William E. Coleman Jr. (Grad ’66 L/M) is emeritus professor of English and comparative literature at The Graduate Center of the City University of New York. He and his wife, Edvige Agostinelli, professor emerita of Italian at York College, CUNY, have published a critical edition of Giovanni Boccaccio’s Teseida delle Nozze d’Emilia, which inspired Geoffrey Chaucer’s “Knight’s Tale,” the first of the Canterbury Tales. The new edition is based on Boccaccio’s mid-14th-century manuscript of the Teseida at the Laurentian Library in Florence. Mr. Coleman is the author of several books and articles about Boccaccio and Chaucer.
Dave DeWitt (Col ’66 A/M) has won the Best Culinary History Book 2015 award from the International Association of Culinary Professionals for Precious Cargo: How Foods from the Americas Changed the World (Counterpoint Press).
Frederick L. Greene (Col ’66, Med ’70 L/M) has been elected president of the UVA Medical School Foundation’s Board of Trustees. Dr. Greene is a surgical oncologist and a medical director of the Levine Cancer Institute in Charlotte, North Carolina.
Donald A. Johnston III (Col ’66 L/M) has been appointed by the Michigan Supreme Court to his fourth consecutive two-year term as chief judge of the Kent County Circuit Court, 17th Judicial Circuit of Michigan. In that role, he is responsible for the administration of a 13-judge general jurisdiction trial court with more than 350 employees. He joined the Kent County bench in 1989 and, before that, served for 10 years as a judge of the Grand Rapids District Court, 61st Judicial District of Michigan. He and his wife, Shaula, live in Grand Rapids and have three children, including sons Stewart M. Johnston (Col ’96 L/M) and Scott M. Johnston (Col ’97 L/M), and four grandchildren.
Arthur J. Levy (Grad ’66) published his second book on October 1, 2016. Coda: A Tale of Tchaikovsky’s Secret Love (Koehler Books) is a fictional account of a secret between Peter Ilyich Tchaikovsky and his lover, Ivan, that was encoded in sheet music that was given decades later to a man in New York named Fred, putting him at risk and sending him on an unexpected adventure.
Bert “Fuzzy” McClure (Arch ’66 L/M) has been received as a member of the French Académie d’Architecture, a professional society that promotes the quality and teaching of architecture and spatial design. Over the past 50 years, Mr. McClure’s career has encompassed a Loeb Fellowship at Harvard (1978) and 45 years as an architect, urban planner and journalist based principally in France with international projects in the Middle East, Morocco and China. Notable publications include six architectural walking guides for the Paris newspaper Le Monde, an urban walking guide with Lille Metropolis, and a visitors’ guide to eight Le Corbusier projects for a major Centre Pompidou exhibition. After 30 years living aboard a 90-foot converted Dutch river barge, Mr. McClure and his wife, Bonnie, recently washed ashore in the Paris region.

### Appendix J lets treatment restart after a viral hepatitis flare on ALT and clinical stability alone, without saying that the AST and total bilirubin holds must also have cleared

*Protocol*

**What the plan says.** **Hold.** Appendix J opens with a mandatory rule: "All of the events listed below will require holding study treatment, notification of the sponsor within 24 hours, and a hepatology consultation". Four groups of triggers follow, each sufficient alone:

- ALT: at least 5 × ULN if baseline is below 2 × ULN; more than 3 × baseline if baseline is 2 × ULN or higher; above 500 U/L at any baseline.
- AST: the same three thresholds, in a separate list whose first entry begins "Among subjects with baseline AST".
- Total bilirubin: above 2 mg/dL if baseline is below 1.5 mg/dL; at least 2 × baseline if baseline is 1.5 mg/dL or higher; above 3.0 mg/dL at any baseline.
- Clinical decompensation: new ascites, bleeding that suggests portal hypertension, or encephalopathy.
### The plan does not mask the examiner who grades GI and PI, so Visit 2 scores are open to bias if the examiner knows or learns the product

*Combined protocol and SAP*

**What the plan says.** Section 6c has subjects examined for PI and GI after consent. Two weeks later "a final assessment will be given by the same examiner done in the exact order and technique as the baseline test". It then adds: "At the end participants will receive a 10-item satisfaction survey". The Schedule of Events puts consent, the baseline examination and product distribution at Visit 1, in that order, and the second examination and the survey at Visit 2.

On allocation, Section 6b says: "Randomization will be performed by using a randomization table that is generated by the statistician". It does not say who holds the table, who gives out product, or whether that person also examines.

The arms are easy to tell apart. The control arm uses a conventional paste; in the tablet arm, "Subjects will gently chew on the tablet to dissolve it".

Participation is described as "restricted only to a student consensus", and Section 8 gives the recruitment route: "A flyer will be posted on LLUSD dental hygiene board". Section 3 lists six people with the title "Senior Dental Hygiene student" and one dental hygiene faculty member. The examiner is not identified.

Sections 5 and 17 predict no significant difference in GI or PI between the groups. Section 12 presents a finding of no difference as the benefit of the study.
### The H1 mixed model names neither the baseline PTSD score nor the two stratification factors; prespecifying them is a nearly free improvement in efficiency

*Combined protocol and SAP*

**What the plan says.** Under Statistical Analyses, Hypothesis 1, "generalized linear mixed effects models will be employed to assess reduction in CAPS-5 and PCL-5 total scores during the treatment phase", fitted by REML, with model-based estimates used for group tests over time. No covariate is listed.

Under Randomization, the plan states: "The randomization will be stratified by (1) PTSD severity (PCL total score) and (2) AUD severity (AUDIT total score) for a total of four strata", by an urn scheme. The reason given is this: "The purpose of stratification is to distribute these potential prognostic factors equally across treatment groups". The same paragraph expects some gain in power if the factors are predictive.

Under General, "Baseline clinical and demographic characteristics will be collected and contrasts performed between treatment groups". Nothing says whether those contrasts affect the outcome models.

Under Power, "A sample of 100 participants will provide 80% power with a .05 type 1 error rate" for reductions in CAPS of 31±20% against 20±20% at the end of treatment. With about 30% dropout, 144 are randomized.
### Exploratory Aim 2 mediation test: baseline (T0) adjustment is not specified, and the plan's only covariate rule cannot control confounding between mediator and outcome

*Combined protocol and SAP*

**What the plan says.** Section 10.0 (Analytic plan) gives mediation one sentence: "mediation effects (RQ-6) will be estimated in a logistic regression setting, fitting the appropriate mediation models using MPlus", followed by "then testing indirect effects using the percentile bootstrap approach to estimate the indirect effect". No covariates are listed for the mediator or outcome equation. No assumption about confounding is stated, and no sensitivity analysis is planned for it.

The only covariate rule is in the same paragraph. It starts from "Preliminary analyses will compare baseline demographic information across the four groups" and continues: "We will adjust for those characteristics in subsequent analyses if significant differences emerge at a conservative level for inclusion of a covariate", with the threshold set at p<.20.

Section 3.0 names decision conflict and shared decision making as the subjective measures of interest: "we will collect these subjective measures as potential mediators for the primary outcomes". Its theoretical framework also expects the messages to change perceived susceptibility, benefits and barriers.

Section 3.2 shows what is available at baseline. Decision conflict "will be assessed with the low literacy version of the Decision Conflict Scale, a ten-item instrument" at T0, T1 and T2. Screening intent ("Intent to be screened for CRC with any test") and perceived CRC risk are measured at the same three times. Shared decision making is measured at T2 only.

James McDiarmid (Col ’66 L/M) teaches full time in the psychology department at the University of California, Merced. He holds a doctorate in clinical psychology and for the past 30 years has taught resident physicians in training at the Merced Family Medicine Residency Program. He and his wife, Karen, lived abroad for 12 years before returning to the U.S. and settling in California. They have five grandchildren.
J. Roger Mentz (Law ’66) has published a book, Tales of Tax Reform. Mr. Mentz served in the U.S. Treasury Department as assistant secretary for tax policy from 1985 until 1987 and was the point person for the Reagan administration on the Tax Reform Act of 1986. Tales of Tax Reform recounts what happened during the tax reform legislative process in 1985-86 and discusses whether a similar tax reform could happen today.
George Minor Meredith II (Med ’66 L/M) has published his second e-book, On Improving Obstructive Sleep Apnea Surgery. The e-book outlines techniques that aim to reduce postoperative morbidity and increase perioperative safety while increasing operative success rates.
Frank S. Quinn III (Col ’66, Grad ’67) has been named University Distinguished Professor Emeritus by the Virginia Tech Board of Visitors. A member of the Virginia Tech faculty since 1977, Mr. Quinn has engaged many of the best mathematicians of the late twentieth century in a dialogue on the direction of the profession. He organized several mathematics conferences and special sessions, served on five committees of the American Mathematical Society, and served on the council of the American Mathematical Society. In addition, Mr. Quinn has held editorial roles with the Bulletin of the American Mathematical Society and served on a national K-12 mathematics standards panel. Over the course of his career, he has been elected a fellow of the American Mathematical Society and a fellow of the American Association for the Advancement of Science. He has also received numerous awards for his work at Virginia Tech, including the Virginia Tech Alumni Award for Research Excellence, a Virginia Outstanding Faculty Award, and a University Distinguished Professorship.